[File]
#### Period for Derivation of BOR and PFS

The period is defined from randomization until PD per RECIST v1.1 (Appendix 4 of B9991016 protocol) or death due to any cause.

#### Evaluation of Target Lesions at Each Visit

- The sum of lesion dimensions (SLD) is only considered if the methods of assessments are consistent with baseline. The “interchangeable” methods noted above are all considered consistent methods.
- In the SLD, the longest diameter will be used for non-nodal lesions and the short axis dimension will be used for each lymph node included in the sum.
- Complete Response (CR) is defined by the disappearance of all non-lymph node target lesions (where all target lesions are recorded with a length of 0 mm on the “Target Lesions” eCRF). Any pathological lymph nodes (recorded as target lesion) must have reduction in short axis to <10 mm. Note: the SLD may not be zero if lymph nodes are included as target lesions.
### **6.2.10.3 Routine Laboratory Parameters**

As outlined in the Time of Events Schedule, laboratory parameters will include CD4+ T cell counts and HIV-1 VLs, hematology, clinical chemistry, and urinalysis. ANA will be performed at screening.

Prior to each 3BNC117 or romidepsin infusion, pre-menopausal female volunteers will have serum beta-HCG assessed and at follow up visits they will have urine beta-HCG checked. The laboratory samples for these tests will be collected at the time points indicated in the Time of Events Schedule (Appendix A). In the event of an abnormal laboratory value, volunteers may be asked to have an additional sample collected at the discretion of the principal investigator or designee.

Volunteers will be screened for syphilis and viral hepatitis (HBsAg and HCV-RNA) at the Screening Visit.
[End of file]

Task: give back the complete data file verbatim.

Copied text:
#### Period for Derivation of BOR and PFS

The period is defined from randomization until PD per RECIST v1.1 (Appendix 4 of B9991016 protocol) or death due to any cause.

#### Evaluation of Target Lesions at Each Visit

- The sum of lesion dimensions (SLD) is only considered if the methods of assessments are consistent with baseline. The “interchangeable” methods noted above are all considered consistent methods.
- In the SLD, the longest diameter will be used for non-nodal lesions and the short axis dimension will be used for each lymph node included in the sum.
- Complete Response (CR) is defined by the disappearance of all non-lymph node target lesions (where all target lesions are recorded with a length of 0 mm on the “Target Lesions” eCRF). Any pathological lymph nodes (recorded as target lesion) must have reduction in short axis to <10 mm. Note: the SLD may not be zero if lymph nodes are included as target lesions.
### **6.2.10.3 Routine Laboratory Parameters**

As outlined in the Time of Events Schedule, laboratory parameters will include CD4+ T cell counts and HIV-1 VLs, hematology, clinical chemistry, and urinalysis. ANA will be performed at screening.

Prior to each 3BNC117 or romidepsin infusion, pre-menopausal female volunteers will have serum beta-HCG assessed and at follow up visits they will have urine beta-HCG checked. The laboratory samples for these tests will be collected at the time points indicated in the Time of Events Schedule (Appendix A). In the event of an abnormal laboratory value, volunteers may be asked to have an additional sample collected at the discretion of the principal investigator or designee.

Volunteers will be screened for syphilis and viral hepatitis (HBsAg and HCV-RNA) at the Screening Visit.